After the balloons have fallen

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Donald J. Trump is the Republican nominee for President. But the path to his nomination exposed the depth of dysfunction of the Republican party, the unbridled collusion of the party and the Trump campaign, and was a textbook case in the exercise of dictatorial powers of a party leader, Reince Priebus.

The Republican National Committee, just like the Democratic National Committee, are private associations and like every private association, have the right to choose the person who will best represent them. This is one of the greatest misunderstandings in our country – that the voters have the right to choose the nominee of a political party.  The reality is that only delegates to the parties’ convention have that right.

{mosads}The primary system is not guaranteed in the Constitution or by federal law. No one is being elected to any office. It is simply an opportunity for the voters to show their preference for whom they would like to see as the party nominee. The voters do have the constitutional right to elect the President, but not the nominee of a political party. However, since primaries do exist, it is important that the results not be ignored. Delegates take into consideration the opinions of the voter but also evaluate if the candidate represents the values of the party and is electable in November.

How the primary results are represented at the convention is at the sole discretion of each party. Only once in the entire history of Republican conventions have delegates been bound to a specific candidate. In 1976, Ronald Reagan was denied the nomination because the party chose to bind the delegates to ensure that Ford would lead the party into November. Many agree that it was a rigged convention. Priebus and the RNC staff, working with the Trump campaign, orchestrated the binding of the delegates so they were forced to vote for Trump. Only the second time in convention history.

Not only are the delegates responsible for choosing the nominee, they also affirm the rules under which the RNC and the convention will operate. Rarely is there controversy. But during this year’s convention the delegates were not only denied their right to vote their conscience for the nominee for president, but also on the very rules that govern the convention. It was with great sadness that I watched unfold an attack on the delegates that I have only witnessed in countries where democracy is as foreign as freedom. The blatant display of dictatorial power by Priebus loyalist Congressman Steve Womack as he gaveled down the unquestionable sentiments of the delegates when they made it clear that they did not want the rules package presented to them, was an affront to the core values of the Republican party – freedom, democracy, and individual liberty. If that weren’t enough, Womack then left the podium and returned only to announce that the petitions demanding a roll call vote submitted by the delegates were insufficient because delegates removed their signatures from the petitions – which, by the RNC’s own admission, was being orchestrated as Womack was taking an obviously awkward break from his duties as presiding chair. In fact, the RNC coerced delegates to remove their signatures using a process that doesn’t exist. In short, they created a mechanism outside the rules in order to silence the delegates.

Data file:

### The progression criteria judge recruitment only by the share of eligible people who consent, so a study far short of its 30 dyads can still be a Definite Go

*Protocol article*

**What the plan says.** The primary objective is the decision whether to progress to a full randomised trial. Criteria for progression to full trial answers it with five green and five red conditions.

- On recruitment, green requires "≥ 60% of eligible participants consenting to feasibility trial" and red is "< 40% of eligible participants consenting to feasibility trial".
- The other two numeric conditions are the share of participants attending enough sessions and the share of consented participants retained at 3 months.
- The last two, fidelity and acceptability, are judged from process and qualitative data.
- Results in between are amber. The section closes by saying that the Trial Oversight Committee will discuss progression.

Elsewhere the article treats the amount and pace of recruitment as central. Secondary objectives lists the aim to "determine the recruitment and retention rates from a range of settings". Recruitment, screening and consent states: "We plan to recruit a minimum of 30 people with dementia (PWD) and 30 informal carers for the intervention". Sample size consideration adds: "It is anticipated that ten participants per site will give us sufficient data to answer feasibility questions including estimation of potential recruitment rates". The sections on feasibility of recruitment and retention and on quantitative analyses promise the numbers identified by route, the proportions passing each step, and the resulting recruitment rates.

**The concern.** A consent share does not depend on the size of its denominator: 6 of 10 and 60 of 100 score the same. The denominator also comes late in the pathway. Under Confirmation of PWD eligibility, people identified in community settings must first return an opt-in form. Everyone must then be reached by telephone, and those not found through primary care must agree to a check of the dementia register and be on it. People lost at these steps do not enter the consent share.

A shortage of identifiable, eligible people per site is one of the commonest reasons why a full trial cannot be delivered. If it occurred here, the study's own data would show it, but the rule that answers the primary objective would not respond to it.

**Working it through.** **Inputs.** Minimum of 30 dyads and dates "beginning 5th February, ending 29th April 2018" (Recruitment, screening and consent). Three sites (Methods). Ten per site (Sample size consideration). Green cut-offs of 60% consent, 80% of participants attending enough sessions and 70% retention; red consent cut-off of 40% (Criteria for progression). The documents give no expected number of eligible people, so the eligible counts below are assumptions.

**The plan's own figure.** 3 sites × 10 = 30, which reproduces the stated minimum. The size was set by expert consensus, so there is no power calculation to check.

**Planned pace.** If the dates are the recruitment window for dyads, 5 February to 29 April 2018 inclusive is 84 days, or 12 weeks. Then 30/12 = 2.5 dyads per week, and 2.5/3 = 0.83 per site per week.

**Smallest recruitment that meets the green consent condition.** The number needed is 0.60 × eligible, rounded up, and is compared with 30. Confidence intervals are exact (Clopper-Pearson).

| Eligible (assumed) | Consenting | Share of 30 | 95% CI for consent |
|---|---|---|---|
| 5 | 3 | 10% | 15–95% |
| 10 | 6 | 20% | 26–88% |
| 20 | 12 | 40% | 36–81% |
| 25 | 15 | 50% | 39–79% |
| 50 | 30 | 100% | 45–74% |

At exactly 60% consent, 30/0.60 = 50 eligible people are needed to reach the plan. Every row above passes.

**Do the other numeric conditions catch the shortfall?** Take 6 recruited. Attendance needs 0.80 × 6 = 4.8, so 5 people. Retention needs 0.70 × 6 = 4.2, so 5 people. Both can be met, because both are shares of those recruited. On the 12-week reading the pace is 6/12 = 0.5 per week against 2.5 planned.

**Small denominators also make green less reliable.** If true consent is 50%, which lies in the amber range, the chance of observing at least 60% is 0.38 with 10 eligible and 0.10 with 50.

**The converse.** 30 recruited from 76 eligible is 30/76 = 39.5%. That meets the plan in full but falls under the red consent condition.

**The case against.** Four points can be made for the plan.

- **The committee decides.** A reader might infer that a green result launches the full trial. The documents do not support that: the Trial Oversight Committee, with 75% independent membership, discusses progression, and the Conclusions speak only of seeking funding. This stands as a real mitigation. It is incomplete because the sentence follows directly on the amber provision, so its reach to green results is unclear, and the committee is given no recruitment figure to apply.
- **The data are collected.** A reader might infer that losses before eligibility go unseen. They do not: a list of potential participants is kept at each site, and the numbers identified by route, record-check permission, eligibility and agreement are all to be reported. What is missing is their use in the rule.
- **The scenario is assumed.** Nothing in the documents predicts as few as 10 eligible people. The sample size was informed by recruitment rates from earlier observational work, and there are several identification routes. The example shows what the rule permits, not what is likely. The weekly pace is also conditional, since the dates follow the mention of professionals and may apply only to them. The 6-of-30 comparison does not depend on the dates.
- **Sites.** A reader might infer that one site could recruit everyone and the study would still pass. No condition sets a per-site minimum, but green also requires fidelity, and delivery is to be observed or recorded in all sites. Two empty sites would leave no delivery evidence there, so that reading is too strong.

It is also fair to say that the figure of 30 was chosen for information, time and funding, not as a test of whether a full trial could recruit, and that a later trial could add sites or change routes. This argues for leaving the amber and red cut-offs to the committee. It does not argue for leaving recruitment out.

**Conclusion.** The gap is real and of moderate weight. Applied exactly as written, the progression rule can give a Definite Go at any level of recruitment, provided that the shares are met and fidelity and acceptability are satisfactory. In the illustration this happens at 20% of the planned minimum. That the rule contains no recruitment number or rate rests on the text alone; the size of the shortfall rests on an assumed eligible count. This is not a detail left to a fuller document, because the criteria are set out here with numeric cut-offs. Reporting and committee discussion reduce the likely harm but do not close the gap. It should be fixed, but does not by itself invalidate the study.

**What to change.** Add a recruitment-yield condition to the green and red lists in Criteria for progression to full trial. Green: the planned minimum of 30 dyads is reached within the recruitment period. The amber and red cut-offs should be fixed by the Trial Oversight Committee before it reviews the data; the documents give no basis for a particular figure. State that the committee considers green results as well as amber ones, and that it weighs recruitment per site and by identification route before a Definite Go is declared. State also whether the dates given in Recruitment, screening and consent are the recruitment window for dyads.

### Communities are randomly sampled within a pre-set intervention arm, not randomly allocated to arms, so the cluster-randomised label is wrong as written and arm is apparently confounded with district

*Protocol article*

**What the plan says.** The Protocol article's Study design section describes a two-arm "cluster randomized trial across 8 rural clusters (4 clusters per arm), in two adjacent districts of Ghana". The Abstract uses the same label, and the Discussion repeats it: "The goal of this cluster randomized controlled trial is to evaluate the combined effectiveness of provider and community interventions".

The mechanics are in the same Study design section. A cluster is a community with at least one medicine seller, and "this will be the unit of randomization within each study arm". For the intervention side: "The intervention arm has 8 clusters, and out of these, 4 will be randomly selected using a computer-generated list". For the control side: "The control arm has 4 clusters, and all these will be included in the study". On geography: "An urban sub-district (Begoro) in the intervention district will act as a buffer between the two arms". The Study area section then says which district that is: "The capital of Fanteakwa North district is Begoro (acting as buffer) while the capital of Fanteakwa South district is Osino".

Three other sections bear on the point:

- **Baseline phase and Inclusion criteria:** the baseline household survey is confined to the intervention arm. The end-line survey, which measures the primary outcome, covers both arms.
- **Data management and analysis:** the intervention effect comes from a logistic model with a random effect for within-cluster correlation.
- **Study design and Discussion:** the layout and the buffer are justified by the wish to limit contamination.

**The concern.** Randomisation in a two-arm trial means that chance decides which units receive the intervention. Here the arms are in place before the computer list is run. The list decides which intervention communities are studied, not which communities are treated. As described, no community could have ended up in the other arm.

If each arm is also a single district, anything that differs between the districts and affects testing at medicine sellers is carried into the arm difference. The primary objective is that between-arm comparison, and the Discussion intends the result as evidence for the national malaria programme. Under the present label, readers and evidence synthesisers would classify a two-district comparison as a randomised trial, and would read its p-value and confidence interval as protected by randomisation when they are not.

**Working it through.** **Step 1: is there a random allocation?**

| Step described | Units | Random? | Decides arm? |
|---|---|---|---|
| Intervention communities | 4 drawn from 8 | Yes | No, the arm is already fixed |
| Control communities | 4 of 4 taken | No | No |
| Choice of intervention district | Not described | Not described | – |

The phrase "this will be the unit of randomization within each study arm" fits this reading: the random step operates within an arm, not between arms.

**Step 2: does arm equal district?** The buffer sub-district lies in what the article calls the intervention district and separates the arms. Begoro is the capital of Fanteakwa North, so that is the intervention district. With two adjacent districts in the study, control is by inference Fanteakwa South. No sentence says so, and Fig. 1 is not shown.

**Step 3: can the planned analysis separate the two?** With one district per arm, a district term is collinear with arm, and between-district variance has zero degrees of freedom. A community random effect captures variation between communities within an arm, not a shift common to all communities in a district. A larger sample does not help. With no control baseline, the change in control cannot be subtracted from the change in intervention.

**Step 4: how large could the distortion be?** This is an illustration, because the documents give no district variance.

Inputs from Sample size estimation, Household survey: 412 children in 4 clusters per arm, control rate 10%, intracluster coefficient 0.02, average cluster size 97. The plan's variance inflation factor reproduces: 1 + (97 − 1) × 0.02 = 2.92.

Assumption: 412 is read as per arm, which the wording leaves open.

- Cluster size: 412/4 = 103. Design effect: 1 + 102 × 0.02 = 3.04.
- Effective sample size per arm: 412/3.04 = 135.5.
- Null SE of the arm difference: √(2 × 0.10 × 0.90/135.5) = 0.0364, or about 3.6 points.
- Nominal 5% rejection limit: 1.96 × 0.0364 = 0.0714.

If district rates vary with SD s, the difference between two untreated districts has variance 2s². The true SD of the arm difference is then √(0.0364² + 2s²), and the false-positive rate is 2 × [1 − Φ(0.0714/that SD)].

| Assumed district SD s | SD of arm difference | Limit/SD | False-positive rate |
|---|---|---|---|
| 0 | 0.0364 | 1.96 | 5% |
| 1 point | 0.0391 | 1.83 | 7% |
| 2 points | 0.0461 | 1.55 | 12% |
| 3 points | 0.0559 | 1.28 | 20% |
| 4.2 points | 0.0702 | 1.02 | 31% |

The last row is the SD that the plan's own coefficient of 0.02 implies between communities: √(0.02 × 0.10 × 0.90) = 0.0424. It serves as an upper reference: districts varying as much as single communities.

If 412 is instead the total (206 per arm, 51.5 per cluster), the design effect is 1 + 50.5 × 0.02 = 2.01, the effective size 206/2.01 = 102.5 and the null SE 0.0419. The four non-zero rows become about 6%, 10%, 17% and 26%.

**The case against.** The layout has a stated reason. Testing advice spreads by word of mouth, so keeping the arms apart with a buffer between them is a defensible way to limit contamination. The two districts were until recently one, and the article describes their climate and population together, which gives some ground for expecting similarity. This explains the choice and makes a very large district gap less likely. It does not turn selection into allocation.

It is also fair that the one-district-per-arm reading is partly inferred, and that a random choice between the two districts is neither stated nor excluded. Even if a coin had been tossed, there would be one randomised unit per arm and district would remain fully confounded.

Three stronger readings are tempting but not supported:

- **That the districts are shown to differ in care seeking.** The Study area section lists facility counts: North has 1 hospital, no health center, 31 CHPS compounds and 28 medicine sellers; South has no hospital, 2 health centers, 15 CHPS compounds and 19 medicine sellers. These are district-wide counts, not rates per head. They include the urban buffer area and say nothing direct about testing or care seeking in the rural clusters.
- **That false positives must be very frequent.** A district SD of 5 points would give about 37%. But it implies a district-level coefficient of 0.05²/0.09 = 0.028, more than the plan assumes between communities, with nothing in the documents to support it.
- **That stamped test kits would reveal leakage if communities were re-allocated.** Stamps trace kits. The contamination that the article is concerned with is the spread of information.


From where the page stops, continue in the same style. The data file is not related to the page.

This debacle falls on one man, Preibus, and is just another example of how he has bastardized the Republican party. He allowed Trump to hijack the party and he clearly lacked the courage to stop him. And instead of owning that mistake, he orchestrated a convention coup to silence the only people who could hold him accountable.  Just like Debbie Wasserman Schultz on the Democratic side, the debacle of this election cycle also falls on Preibus. For once the Republican and Democratic parties have something in common – the need for change.

The sad reality is that Preibus could have unified the party by not interfering with the delegates right to follow their conscience, both in voting for the nominee, and voting on the rules that govern the party. The party is divided not because the delegates wanted to be heard, but because Preibus silenced them. Trump could have left Cleveland touting that he was freely chosen by the delegates and the standard bearer of a unified party. Instead, Trump left Cleveland just as he arrived – the creation of a man who cares more about the party than the country. And for that, it is time for Reince Preibus to resign.

The balloons have fallen in Cleveland signaling the end to one of the most controversial conventions in 100 years. But the reality is that unless Reince Preibus is removed as the RNC chair, what is left of this party and this country will fall as well.

Dane Waters is co-founder of Delegates Unbound.

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